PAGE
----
It has long been a concern than women’s views are not perceived with the same gravitas as men’s. Kyle Emich, who conducted the research, said: “Correcting the problem will take effort and the conscious attention to biases against women in the workplace.”
So, how can we tackle this issue on a day-to-day basis? Here’s five practical ways to make your voice heard in a credible way.
Whether recognised or not, in many cases we can unconsciously start conversations with negative comments, such as ‘Sorry if this is silly to ask’ or ‘Apologies for butting in’. We should not be apologetic for our views, but instead confident, assured and certain that our contribution is as important as anyone’ else’s in the room. Starting a statement with an apology already starts you on the back foot, so give extra consideration to how you initiate conversation, and start with something positive!
In America, when women in politics felt that they were being ignored, or cut out of meetings, they turned to ‘amplification’. One of the strongest empowerment examples, this involves other women repeating and reinforcing positive messages made by other women in meetings. In doing so, not only does it show support in numbers and boost credibility of the speaker, but it prevents men from claiming the idea as theirs – a common complaint with many women in business.
Facing conflict may not come naturally to everyone. However, it’s important to be able to stand your ground and articulate your points clearly in situations of difference. If you’re an introvert by nature, and prefer to be reflective and observant, a tried and tested approach is to prepare and research your subject ahead of the meeting, and think about what you may want to say or ask.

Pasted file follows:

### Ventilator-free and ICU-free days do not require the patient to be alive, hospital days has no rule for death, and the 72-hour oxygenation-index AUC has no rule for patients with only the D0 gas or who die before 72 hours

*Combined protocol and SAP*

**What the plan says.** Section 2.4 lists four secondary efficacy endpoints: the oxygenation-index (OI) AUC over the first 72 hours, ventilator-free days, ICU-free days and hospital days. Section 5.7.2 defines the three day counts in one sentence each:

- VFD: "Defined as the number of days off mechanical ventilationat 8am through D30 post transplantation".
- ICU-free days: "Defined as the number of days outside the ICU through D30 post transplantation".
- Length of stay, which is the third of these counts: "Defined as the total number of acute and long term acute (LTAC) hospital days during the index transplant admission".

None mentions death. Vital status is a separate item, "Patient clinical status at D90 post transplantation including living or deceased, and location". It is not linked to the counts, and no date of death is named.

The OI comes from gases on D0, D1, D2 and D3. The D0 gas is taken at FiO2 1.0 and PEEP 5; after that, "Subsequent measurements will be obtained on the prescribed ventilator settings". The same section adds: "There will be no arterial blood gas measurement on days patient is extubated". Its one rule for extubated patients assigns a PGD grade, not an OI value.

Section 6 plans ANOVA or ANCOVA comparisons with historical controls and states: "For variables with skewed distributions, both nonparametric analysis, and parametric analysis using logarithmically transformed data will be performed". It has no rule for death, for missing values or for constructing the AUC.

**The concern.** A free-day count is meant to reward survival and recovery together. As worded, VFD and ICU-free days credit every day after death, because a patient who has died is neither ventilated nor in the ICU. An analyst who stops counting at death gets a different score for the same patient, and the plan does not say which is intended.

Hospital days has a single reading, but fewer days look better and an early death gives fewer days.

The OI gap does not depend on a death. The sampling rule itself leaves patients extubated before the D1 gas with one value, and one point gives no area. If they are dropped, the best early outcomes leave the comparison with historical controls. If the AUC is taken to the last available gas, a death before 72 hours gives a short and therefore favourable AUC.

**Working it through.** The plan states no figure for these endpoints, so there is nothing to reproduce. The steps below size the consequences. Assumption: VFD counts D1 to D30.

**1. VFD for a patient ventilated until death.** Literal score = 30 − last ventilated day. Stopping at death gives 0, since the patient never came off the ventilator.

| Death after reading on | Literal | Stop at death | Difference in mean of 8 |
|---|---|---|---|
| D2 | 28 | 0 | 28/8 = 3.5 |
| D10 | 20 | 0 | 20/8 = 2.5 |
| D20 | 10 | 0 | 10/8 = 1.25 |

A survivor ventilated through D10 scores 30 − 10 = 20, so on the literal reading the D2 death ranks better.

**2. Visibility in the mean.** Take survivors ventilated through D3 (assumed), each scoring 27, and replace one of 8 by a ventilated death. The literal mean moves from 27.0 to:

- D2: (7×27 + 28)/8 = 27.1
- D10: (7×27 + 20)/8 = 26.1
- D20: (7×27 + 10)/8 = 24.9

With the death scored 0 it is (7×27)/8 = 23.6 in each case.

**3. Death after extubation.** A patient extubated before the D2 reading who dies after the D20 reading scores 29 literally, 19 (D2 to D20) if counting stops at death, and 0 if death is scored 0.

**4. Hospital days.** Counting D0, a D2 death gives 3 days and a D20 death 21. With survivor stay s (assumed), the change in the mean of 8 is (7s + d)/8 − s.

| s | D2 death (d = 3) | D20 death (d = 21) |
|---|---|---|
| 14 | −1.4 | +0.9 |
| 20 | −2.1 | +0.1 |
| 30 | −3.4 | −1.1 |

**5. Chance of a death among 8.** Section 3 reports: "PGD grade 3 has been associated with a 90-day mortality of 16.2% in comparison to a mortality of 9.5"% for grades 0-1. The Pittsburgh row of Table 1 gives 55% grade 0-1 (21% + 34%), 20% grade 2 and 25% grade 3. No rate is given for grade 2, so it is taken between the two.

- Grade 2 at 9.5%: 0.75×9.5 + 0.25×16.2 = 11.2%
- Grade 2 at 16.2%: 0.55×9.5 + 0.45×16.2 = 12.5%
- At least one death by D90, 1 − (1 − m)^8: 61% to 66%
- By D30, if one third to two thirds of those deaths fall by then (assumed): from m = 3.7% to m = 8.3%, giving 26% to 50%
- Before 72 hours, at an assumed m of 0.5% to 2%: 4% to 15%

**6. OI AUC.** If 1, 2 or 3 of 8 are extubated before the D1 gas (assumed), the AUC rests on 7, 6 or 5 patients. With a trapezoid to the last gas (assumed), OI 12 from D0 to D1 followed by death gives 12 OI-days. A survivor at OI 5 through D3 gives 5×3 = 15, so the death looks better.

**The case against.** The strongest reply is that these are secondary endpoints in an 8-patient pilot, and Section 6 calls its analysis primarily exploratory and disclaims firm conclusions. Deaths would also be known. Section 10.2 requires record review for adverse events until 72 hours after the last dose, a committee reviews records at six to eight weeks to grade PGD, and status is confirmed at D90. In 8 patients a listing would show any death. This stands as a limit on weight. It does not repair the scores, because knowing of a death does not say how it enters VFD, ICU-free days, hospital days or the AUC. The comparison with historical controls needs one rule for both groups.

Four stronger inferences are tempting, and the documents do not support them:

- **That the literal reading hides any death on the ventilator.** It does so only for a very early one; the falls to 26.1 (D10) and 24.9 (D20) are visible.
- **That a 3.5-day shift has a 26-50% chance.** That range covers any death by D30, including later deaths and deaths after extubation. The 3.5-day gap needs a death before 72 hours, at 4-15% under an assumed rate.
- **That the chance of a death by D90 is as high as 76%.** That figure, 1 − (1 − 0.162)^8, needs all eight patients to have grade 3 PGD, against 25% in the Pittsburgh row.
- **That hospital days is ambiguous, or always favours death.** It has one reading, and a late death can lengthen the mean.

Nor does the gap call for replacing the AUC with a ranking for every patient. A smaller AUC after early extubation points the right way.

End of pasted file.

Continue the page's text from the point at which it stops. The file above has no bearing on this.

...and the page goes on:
If you end up in one of those meetings where you’re constantly interrupted, your view is not considered with the attention it deserves, or conversation is being monopolised by another colleague, here’s how to address it.
After being dismissed or interrupted repeatedly, regain the floor by using some forceful yet direct words that let others know you’re not going to be ignored, such as:
“I know we’re all keen to share our thoughts, but I’d like a moment to complete my earlier thought…”
“Thanks for your view, but may I add the view that…..”
“I’d like a moment to complete my thought, as it’s a relevant point….”
“I’m conscious that Emily is keen to share her thoughts. When she’s finished, I’d like to make a further point if you don’t mind.”
Contrary to what you might think, speaking first is a good way to gain confidence at work and in meetings. Making a contribution early on, whether it’s to introduce yourself or simply ask a question, helps relax you into the environment. Nervous speakers may find that leaving it too late to air their views, builds their anxiousness.
If you have experiences you’d like to share, or have questions you’d like to ask other likeminded women returning to work, visit our forum click here – exclusively for HireMyMa members only.
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